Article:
Highly pathogenic avian influenza (HPAI) has devastated not only the Minnesota poultry industry, but also farms throughout the Midwest and across the country. The following are current answers to frequently asked questions regarding this disease and the impacts of it. Unfortunately, in recent days, the virus has continued to spread and impact additional producers. Therefore, the information included within is a current estimate only.

Thursday, May 14, 2015

Financial Planning Resources Available to MN Poultry Producers

by:  Pauline Van Nurden, Extension Educator

As Minnesota responds to the devastating Highly Pathogenic Avian Influenza outbreak, poultry producers have financial planning resources available for their needs. A team of experienced financial planners is offering assistance to poultry producers during this difficult time, as they begin to navigate their path to recovery. This team will aid producers as they work through the next steps of the business planning for their operation, including cash flow projection development; capital planning needs; and long range planning and goal setting. This team includes farm financial planners with University of Minnesota Extension; Adult Farm Business Management program of Minnesota State Colleges and Universities (MnSCU), and Minnesota Department of Agriculture’s Farmer Assistance Network (MFAN). Access to contact and more detailed information can be found here.

Monday, April 20, 2015

Flexible Farmland Rental Agreements Shares Risk between Landlord and Farmer

by David Bau, Extension Educator

The vast majority of farmland rental agreements are cash rental agreements where landlord receives a cash amount in spring or half payment in spring and fall or payment in fall.  With cash rental agreements, the landlord knows how much income they will receive and the farmer has the risk to grow a crop sufficient to generate enough income to cover input costs, the rental payment and hopefully have some left for profit. Current 2015 forward contract prices available are $3.50 for corn and $9.00 for soybeans, and that poses a problem for farmers with breakeven prices about $4.50 per bushel for corn and $9.00 for soybeans to cover the cost of production.  With a cash rental agreement, the farmer bears all the risk of prices not reaching the breakeven prices during the year, this is when a flexible rental agreement would work better.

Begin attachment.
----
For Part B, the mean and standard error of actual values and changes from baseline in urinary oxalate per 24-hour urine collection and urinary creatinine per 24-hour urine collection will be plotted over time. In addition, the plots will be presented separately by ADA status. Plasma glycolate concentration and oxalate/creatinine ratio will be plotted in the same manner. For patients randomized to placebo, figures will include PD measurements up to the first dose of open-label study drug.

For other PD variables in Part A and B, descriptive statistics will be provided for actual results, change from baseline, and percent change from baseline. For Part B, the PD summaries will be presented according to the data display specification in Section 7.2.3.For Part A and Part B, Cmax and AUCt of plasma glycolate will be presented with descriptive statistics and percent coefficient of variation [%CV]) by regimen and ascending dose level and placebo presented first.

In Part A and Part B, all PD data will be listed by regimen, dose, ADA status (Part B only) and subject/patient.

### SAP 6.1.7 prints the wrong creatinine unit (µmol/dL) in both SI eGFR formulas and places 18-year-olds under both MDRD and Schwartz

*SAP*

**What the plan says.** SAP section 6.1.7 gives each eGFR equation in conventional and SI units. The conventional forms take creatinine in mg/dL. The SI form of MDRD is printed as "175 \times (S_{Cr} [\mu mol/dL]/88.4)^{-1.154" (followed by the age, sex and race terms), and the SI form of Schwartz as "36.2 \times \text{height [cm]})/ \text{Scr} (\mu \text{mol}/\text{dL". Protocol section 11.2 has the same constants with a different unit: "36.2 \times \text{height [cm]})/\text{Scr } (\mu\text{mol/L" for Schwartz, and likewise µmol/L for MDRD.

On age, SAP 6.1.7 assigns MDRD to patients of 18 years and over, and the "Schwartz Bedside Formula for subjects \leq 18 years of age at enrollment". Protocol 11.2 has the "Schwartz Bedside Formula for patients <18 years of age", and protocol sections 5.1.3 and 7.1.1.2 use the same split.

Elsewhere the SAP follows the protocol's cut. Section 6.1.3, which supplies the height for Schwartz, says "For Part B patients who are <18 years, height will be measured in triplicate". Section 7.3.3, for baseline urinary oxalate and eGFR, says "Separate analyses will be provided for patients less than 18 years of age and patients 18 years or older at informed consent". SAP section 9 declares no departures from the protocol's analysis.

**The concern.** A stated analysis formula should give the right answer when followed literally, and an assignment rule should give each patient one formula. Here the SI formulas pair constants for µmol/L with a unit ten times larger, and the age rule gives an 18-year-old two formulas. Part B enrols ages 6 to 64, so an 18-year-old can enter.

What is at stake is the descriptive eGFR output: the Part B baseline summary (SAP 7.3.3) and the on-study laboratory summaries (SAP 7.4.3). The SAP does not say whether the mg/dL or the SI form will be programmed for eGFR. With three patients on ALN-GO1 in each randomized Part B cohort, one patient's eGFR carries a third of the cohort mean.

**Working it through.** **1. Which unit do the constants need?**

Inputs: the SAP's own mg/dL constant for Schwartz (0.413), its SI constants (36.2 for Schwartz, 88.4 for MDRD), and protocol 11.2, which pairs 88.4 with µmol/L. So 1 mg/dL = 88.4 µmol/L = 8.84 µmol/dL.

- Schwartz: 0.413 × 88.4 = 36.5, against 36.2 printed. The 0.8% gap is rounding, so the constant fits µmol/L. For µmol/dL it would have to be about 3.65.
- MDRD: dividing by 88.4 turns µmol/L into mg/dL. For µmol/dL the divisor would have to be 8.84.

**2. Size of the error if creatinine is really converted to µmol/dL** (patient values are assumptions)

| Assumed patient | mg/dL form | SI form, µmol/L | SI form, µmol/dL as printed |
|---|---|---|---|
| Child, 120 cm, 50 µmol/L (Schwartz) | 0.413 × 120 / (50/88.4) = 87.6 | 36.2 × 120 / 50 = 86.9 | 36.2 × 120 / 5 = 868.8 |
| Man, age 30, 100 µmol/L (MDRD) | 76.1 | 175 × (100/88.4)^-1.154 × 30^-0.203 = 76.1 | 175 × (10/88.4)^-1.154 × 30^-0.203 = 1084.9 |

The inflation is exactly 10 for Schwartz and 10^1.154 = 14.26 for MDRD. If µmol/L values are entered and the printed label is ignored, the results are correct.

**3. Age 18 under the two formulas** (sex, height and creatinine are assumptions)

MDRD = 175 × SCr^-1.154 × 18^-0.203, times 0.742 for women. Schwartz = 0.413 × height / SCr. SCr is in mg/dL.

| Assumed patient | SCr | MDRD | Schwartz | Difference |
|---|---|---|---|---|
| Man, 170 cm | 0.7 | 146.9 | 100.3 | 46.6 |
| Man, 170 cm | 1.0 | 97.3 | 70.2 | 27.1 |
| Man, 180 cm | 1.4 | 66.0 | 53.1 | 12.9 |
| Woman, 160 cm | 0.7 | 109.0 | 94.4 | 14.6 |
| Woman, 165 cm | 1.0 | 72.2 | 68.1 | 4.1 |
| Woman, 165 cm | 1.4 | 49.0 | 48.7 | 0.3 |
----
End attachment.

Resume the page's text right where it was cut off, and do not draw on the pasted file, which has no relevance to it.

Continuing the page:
With a flexible agreement landlords can still have a minimum rental payment in spring and then have an additional payment in the fall if criteria of the lease agreement are met.  I completed over 46 talks this fall and winter on rents and outlook for 2015 and used $3.50 corn price and $10.00 soybean price and average input costs to determine farmer profits and farmland rental rates.  I used yields of 180 bushels per acre and 50 bushels for soybeans. I used a cash rental rate of $250 per acre and the farmer would receive $60 per acre for their labor. Using these prices, farmers would lose $304 per acre for corn and $101 per acre on soybeans before government payments.  There will probably be some farm payments on the 2015 crops, using 460 per acre on corn and $30 per acre for soybeans the loss would still be $244 for corn and $71 per acre for soybeans. These numbers would suggest the base rent should be less than $250 based on current 2015 commodity prices.